Riding the metaverse wave – what brands need to know and do – Apparel Resources
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When it comes to ‘metaverse’, few business leaders consider themselves experts. Some may wonder if it even matters to their companies. The short answer: Yes, it does.
At present, many companies are investing in the space, aiming to deepen customer loyalty, engage in new ways with their communities and grow revenue. Yet there’s reason for wariness too. The metaverse is suddenly hot, even though the underlying technology trends have been underway for years.
As in the internet’s early days, this innovation likely contains pockets of speculation, overvaluation and unwise investment — especially since a true metaverse, as tech visionaries imagine it, is still years away. The good news is that it’s possible to separate the reality from hype: understand what the metaverse is really about and take practical, affordable steps to meet your company’s needs.
In its latest report, PwC has tried to demystify the assumptions surrounding the space. We aim to elaborate on them in this section.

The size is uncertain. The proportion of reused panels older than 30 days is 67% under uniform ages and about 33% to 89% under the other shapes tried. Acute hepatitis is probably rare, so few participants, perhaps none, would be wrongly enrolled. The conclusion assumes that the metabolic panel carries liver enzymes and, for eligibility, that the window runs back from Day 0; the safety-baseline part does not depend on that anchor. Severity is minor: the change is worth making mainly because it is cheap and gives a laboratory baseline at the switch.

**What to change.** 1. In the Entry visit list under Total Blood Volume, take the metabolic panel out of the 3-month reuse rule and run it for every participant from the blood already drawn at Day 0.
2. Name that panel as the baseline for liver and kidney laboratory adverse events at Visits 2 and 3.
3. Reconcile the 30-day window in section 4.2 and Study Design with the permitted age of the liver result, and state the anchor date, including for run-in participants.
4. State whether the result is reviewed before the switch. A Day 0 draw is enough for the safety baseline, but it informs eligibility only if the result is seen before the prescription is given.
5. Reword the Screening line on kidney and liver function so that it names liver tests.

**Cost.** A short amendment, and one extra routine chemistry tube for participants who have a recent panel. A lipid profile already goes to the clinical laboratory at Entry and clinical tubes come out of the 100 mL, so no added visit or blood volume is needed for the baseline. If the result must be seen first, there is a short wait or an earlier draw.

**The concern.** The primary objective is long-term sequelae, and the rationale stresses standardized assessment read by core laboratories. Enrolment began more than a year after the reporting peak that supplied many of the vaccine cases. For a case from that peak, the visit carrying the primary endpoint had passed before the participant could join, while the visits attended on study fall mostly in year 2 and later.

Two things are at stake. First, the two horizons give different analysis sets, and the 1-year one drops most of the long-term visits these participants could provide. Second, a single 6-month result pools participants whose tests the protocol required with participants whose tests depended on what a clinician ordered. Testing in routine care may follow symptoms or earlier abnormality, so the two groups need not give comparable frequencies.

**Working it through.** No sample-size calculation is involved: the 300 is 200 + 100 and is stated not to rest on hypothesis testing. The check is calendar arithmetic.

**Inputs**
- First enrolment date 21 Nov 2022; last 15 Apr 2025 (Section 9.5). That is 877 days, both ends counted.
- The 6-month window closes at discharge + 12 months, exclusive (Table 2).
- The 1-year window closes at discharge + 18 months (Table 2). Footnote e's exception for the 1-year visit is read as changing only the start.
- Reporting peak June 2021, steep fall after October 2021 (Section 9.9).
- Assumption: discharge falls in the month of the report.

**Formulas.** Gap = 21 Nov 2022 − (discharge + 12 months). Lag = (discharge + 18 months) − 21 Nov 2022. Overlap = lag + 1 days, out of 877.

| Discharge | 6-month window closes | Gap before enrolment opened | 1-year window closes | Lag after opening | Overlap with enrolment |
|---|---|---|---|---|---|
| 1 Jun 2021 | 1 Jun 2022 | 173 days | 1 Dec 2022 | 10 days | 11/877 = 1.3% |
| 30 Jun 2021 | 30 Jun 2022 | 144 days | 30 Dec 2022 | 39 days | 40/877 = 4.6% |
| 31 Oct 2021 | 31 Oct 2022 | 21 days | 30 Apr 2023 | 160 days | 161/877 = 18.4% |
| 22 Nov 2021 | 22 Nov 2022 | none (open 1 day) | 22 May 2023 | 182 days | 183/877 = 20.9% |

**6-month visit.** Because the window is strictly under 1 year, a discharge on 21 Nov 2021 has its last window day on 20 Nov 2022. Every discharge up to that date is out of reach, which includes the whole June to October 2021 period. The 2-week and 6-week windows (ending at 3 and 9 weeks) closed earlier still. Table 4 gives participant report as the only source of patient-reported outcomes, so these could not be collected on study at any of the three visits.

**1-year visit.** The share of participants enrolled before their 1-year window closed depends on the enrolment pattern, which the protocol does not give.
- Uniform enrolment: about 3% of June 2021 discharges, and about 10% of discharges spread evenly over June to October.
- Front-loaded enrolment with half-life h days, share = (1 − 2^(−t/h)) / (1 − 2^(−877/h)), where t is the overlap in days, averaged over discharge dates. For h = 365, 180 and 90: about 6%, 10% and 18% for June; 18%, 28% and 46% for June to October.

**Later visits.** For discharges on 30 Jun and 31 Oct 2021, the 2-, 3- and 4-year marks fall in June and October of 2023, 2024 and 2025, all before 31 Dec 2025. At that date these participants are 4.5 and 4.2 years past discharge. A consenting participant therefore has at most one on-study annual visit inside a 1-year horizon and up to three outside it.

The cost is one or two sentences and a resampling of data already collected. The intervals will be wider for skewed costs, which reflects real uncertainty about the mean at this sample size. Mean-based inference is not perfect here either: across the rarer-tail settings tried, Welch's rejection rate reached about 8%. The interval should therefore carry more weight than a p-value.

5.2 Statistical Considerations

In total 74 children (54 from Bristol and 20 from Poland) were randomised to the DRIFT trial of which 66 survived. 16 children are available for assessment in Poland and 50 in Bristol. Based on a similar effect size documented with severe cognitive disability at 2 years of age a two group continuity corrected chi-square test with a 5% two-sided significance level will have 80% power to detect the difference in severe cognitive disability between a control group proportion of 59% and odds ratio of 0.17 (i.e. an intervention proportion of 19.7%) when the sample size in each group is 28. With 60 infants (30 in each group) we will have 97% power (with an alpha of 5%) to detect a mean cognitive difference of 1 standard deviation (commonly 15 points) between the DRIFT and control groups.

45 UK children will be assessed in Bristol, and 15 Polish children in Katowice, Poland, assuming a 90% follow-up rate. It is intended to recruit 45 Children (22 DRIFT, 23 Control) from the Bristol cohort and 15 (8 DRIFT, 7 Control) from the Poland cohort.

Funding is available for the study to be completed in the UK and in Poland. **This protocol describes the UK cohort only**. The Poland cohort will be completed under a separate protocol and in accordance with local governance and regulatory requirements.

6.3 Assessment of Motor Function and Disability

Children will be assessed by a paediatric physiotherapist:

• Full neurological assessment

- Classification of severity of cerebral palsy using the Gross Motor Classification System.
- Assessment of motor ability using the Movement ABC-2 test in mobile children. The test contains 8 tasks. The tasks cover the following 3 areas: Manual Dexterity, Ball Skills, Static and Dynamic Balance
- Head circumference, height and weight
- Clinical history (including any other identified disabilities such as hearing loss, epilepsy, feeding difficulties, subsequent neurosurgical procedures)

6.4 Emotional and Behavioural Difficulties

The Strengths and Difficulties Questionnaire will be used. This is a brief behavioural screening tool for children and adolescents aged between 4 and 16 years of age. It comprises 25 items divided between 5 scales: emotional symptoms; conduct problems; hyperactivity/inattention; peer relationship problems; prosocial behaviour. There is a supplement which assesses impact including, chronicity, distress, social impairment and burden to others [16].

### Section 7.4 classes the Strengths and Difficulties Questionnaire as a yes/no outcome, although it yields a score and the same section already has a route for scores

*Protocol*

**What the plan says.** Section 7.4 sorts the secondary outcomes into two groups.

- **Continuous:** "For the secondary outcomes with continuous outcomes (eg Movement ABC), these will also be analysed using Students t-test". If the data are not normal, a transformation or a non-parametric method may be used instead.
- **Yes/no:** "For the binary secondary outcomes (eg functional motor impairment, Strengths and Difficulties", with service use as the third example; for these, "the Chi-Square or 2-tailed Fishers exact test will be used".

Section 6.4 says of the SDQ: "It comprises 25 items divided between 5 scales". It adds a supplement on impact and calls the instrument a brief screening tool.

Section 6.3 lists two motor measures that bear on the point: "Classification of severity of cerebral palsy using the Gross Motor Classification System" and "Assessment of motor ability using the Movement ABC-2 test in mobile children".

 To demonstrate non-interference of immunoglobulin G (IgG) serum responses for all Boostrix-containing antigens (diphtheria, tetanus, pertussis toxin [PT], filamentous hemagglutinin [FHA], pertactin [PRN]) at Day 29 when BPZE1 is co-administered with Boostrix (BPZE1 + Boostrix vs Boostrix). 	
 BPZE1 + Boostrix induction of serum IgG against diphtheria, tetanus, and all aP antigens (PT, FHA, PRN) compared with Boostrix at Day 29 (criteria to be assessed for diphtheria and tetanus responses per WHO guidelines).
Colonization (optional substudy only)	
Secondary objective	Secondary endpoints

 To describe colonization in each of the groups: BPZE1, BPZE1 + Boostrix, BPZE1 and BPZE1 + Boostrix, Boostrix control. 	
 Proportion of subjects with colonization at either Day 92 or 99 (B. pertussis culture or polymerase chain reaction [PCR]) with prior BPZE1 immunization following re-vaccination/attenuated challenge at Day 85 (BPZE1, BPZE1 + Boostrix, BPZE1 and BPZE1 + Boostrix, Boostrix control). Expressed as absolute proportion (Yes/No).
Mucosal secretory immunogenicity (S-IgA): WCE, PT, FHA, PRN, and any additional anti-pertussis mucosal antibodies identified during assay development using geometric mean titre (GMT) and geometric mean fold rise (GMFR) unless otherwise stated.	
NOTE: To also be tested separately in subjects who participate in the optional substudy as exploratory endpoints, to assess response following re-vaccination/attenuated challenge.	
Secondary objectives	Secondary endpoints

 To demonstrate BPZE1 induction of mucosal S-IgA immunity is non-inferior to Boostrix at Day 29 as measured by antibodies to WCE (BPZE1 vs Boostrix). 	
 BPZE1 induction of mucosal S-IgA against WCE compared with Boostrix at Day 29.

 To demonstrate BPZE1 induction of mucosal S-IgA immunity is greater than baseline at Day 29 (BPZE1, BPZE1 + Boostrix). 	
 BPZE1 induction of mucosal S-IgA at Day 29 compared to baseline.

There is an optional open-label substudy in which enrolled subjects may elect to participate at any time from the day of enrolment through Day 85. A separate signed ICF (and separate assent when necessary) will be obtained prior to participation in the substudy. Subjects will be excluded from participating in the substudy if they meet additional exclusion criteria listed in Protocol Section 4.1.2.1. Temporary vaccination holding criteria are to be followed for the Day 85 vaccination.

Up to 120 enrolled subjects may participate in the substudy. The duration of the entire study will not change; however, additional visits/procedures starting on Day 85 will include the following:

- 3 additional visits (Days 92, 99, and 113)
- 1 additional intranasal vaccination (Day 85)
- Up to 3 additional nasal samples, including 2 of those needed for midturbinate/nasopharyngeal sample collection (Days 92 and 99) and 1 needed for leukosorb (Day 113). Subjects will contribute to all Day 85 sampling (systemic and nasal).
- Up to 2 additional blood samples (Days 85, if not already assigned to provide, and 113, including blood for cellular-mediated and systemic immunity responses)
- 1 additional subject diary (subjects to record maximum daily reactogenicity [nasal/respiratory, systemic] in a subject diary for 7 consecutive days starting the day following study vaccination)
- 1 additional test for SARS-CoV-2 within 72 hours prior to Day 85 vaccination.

What is ‘metaverse’?
The ‘metaverse’ promises a stunningly realistic 3D digital world where you can purchase and sell goods and services, sign and enforce contracts, recruit and train talent and interact with customers and communities. As some technology visionaries imagine the metaverse, this world won’t primarily run on platforms whose owners control data, governance and transactions. Instead, customers (and businesses) will be able to take their identities, currencies, experiences and assets anywhere they wish.
Also unlike today’s web experiences, much of this digital world will persist even when no one is in it.
With the metaverse you could, for example, put on a virtual reality (VR) headset and visit a factory on the other side of the world. It will allow you to see and touch its machines, shake hands with the local supervisor, and inspect its operations without leaving your desk. You could even send one digital version of yourself to that factory, while another meets with your board of directors.